Donald Richie (1924-2013), The Inland Sea
(1971; rpt. Berkeley: Stone Bridge Press, 2002), p. 224:
They know what all natural men know: that life is here and now, not in any further state, either theological or financial; they know that death is certain and this they accept with a grace almost shocking to the struggling West, which must retaliate by calling them suicide prone or death oriented; and they know perfectly well that reality is that which is apprehended and nothing more. This does not make them pragmatic because no one would think of constructing a rationale to support such a natural observation, but it does make them empirical. And we of the West find it difficult to live in a land of one dimension such as this. We must always have the further lure and promise of something more, something better, whether it be heaven or a yet higher standard of living, because we must think of ourselves as somehow more, somehow better.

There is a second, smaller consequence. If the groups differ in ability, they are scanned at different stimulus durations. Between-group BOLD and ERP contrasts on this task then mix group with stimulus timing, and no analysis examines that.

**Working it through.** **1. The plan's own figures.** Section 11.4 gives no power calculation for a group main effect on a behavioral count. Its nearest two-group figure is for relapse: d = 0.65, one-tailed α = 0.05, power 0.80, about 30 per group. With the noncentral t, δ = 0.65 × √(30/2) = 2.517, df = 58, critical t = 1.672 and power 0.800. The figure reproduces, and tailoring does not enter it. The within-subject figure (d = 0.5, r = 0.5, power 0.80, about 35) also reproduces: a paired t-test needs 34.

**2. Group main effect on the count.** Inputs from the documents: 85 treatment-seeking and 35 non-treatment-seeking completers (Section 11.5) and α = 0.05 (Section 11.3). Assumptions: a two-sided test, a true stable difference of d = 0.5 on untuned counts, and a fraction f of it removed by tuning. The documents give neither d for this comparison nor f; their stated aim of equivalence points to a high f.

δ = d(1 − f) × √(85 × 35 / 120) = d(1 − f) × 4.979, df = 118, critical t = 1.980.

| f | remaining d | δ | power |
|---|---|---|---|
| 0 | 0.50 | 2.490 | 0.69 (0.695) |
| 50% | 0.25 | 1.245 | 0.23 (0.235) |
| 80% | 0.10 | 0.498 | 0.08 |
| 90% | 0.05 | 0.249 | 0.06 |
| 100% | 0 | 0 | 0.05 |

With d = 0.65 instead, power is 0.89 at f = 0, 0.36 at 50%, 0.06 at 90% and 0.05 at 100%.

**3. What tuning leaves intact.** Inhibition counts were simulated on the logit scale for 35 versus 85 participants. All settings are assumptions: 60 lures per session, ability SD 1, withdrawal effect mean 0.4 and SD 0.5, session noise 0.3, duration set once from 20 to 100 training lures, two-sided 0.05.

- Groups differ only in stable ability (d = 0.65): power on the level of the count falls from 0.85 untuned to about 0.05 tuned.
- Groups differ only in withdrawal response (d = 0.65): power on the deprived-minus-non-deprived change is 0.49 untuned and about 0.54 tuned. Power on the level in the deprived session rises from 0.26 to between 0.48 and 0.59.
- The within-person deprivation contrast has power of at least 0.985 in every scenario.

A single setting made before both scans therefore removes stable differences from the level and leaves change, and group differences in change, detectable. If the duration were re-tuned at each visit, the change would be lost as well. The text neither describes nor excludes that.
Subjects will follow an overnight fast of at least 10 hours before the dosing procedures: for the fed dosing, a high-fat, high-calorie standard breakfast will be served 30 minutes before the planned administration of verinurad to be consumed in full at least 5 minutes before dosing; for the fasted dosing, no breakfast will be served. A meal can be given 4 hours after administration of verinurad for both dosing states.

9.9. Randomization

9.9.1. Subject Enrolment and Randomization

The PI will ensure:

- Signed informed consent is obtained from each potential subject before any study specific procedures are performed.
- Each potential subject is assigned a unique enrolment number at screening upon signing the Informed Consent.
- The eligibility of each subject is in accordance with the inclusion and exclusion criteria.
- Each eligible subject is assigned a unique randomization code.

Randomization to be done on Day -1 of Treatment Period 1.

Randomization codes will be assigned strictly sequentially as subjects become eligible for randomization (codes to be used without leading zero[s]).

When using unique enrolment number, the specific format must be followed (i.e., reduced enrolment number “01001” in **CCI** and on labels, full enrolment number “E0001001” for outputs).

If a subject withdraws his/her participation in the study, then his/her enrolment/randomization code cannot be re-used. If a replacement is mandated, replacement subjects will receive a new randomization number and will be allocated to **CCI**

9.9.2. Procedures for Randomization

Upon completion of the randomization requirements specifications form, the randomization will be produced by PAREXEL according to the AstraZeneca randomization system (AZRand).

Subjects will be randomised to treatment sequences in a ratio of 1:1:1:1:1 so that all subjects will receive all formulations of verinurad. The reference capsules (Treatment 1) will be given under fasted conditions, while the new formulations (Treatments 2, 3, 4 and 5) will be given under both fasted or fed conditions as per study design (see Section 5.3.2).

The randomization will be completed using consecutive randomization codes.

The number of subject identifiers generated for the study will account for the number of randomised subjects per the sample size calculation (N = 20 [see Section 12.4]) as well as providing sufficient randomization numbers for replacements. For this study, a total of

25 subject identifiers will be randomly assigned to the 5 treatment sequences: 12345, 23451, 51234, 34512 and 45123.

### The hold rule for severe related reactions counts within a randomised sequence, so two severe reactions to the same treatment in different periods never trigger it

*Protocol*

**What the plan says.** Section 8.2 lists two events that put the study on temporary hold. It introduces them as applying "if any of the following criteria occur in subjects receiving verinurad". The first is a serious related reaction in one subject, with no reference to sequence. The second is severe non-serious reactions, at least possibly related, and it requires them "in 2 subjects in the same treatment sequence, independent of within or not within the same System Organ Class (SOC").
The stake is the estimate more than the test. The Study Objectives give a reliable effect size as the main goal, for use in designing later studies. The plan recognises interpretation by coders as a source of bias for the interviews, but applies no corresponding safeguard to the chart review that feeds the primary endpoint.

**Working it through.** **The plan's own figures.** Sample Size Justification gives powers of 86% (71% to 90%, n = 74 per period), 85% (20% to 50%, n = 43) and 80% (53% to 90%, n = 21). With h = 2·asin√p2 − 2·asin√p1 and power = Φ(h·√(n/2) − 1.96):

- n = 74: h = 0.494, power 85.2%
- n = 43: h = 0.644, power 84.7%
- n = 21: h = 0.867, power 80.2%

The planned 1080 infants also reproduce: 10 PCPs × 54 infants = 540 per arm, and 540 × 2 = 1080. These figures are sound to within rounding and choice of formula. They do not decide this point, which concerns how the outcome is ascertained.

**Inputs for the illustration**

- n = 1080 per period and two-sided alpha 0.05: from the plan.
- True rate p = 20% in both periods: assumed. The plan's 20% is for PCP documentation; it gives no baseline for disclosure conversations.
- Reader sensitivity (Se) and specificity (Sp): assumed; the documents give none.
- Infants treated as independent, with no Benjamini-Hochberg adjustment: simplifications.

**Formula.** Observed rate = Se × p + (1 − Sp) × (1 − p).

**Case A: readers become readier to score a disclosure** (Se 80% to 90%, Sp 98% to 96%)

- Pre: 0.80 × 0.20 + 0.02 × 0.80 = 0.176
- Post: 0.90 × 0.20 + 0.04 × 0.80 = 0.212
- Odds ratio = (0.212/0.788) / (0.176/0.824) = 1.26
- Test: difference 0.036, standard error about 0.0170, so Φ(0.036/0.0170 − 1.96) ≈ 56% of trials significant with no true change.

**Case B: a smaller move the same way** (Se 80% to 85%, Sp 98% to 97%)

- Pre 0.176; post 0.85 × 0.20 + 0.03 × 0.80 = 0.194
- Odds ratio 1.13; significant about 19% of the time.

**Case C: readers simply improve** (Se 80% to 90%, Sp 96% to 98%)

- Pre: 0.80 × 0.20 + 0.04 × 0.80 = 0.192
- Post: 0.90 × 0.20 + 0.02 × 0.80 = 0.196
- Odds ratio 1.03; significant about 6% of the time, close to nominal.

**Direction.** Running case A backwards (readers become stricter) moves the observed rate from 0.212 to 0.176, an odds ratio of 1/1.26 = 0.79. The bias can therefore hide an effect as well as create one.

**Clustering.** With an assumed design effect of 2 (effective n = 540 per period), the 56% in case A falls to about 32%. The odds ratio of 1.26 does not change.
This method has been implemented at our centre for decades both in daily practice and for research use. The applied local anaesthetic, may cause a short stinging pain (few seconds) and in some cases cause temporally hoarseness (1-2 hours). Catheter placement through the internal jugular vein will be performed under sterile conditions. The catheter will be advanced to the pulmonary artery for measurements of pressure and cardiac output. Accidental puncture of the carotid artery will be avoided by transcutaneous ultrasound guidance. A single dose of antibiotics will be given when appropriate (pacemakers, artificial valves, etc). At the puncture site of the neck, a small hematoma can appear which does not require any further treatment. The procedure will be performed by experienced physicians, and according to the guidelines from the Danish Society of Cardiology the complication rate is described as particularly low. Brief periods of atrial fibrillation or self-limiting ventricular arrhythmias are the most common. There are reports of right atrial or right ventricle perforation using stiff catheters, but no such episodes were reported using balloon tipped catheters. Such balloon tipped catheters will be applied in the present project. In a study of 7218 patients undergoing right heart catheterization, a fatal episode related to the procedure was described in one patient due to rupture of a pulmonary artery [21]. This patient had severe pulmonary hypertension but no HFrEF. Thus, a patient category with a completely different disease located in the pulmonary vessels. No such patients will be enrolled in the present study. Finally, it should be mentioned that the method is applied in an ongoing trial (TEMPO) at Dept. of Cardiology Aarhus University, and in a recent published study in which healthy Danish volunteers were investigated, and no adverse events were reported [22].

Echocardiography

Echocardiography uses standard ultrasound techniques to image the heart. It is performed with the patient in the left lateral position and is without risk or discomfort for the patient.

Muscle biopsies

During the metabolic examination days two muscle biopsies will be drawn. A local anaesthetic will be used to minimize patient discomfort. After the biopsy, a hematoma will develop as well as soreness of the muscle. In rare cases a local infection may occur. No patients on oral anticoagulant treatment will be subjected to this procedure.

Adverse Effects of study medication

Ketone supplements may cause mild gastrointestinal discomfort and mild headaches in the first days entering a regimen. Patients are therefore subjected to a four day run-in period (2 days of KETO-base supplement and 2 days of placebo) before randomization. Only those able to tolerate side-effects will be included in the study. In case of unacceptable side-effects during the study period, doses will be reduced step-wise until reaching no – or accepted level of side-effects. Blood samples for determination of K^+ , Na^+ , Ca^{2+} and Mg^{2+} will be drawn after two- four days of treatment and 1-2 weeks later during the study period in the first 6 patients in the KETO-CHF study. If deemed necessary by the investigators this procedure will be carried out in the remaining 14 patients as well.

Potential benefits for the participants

But I am speaking of the people of the Inland Sea; I am speaking of old Japan. Already the change is upon us—already the innocence is fading, going, gone. It lingers here, in these islands that I have so recently visited, but only for a time. I'm fortunate to have seen it.